For instance, in Brest, where observations from tidal gauges have started as soon as 1807, estimations clearly point towards a global upwards trend. But these fluctuations can vary from ± 5 cm from year to another. That’s why long observations periods are need to get an overall idea of the trend .

Annual values of the tidal gauge in Brest

Because sea level rise is an important signal for tracking climate change, deniers often use this argument. But the sea level isn’t rising constantly. Therefore, it’s possible to cherry-pick a specific chunk of data which suggests – deceivingly – the overall trend is flat, or even going down…

However, in some places sea level is rising more quickly than others, and the opposite is also true !

The entire planet is not equally affected by rising sea levels, mainly because the heat of the world’s oceans is not homogeneously redistributed by the ocean circulation.

in some regions, it is rising more quickly than others, and in some places, sea level is slower. For instance, in the western Pacific, sea level rise was 2 to 3 times faster than the average rate over the last 30 years. Fidji islands are infamous for being one of the main victimes of sea level rise. Already in the mid-2000s, some villages had to be relocated because of climate change. As previously mentioned, at the local scale, sea level rise also depends on other processes related to the increase in temperatures.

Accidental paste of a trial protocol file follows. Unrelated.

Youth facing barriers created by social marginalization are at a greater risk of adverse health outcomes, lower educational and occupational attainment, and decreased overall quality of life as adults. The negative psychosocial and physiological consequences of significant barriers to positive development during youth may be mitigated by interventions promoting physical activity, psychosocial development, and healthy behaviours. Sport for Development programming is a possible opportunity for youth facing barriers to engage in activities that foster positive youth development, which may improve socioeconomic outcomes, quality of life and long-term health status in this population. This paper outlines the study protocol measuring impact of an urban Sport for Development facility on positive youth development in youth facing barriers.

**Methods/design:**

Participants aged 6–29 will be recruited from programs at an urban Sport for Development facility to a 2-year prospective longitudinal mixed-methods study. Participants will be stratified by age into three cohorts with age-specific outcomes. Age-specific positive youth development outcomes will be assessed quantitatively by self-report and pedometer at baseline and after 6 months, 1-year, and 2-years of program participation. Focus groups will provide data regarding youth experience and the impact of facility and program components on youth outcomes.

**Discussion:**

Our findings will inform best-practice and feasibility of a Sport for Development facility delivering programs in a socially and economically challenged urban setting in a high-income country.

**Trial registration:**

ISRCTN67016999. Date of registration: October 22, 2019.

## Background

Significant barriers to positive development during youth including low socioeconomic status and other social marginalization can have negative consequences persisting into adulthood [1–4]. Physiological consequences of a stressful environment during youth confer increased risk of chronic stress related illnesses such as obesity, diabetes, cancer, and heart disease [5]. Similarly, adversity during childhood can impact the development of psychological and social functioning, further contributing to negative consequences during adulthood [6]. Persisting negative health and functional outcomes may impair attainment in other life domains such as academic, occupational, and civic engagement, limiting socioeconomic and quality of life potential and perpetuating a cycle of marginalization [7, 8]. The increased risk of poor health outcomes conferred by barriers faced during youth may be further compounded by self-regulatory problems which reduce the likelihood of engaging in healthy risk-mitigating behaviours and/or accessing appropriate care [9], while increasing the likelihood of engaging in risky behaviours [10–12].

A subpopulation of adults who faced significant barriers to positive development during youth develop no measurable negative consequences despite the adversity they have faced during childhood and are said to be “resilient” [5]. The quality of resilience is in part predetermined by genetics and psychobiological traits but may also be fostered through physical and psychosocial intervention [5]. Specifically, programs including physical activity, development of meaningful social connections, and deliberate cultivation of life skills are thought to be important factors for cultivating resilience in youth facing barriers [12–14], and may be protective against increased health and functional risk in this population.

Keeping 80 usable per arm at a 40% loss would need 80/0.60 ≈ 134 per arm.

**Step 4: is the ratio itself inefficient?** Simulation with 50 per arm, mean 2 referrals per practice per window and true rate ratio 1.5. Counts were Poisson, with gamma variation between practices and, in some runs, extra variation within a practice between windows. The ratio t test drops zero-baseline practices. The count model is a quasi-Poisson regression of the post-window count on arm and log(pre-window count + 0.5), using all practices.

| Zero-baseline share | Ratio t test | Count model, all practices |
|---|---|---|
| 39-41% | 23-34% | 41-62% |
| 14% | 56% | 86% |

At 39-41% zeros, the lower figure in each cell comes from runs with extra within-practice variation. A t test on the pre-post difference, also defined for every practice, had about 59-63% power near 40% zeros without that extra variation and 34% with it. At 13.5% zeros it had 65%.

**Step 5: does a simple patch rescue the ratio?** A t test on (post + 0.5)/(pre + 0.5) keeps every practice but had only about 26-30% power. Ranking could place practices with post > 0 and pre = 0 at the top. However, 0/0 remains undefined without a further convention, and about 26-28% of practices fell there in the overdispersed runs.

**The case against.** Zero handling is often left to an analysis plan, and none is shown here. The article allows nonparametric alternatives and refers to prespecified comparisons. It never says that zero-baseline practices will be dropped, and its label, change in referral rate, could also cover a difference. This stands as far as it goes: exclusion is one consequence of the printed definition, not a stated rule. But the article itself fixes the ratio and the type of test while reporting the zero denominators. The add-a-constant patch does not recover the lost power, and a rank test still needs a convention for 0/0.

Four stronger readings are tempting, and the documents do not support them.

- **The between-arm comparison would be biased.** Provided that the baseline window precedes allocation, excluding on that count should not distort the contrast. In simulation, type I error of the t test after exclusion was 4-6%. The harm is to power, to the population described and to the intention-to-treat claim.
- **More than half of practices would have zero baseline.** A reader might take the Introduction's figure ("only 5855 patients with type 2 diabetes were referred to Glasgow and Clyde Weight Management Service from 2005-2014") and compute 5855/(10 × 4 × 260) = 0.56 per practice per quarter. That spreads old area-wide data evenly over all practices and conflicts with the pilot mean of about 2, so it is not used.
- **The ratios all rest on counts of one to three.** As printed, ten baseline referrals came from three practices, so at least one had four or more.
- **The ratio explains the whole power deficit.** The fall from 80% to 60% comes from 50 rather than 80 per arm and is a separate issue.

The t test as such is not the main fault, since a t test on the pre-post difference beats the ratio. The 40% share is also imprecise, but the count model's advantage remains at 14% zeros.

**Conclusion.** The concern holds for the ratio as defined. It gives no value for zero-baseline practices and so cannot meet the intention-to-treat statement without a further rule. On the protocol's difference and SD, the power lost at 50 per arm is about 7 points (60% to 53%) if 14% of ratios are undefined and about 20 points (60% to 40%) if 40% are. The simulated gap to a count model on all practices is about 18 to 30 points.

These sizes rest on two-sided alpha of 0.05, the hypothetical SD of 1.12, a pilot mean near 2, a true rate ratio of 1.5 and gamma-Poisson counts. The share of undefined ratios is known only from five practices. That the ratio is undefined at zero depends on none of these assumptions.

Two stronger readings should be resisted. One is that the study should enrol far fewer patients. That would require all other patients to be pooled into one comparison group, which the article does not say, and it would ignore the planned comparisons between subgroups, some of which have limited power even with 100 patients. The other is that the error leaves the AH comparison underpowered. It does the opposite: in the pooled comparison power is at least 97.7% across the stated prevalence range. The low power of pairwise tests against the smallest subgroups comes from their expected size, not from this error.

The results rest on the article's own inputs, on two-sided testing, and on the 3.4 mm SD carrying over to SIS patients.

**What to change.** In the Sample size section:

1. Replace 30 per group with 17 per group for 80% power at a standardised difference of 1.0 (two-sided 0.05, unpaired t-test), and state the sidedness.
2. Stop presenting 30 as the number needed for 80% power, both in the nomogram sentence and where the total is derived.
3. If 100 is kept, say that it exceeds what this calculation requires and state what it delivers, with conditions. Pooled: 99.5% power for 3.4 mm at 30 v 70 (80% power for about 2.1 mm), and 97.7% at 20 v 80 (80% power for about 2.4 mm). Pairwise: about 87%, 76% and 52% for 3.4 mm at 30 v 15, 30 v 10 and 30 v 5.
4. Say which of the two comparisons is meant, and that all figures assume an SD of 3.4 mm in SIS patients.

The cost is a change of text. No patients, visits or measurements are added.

This map, which stems from the European Atlas of the Seas, shows sea level variations (in millimeters per year) relative to ground levels along European coastlines. Sea levels are rising along the Atlantic, Mediterranean, North Sea and Black Sea coasts, but not in Scandinavia.

However, by taking a step back, it’s obvious that there aren’t a lot of places with blue arrows. Note that in these places, the relative sea level is going down. In Scandinavia, the terrestrial crust has been rising as the result of the previous deglaciation … and consequently the tide gauge measures lower sea levels, even though they are rising !

Why is the global sea level rising ?

Because of the rise in global temperatures.

There is a large consensus among the scientific community that this phenomenon is linked with the average global warming of the climate observed during the same period. Remember, we mentioned two main drivers of sea level rise: the melting of land ice, ice sheets and glaciers, and thermal expansion which is a consequence of warming oceans.

However,

  • in a previous article, we mentioned that the melting of glaciers is accelerating.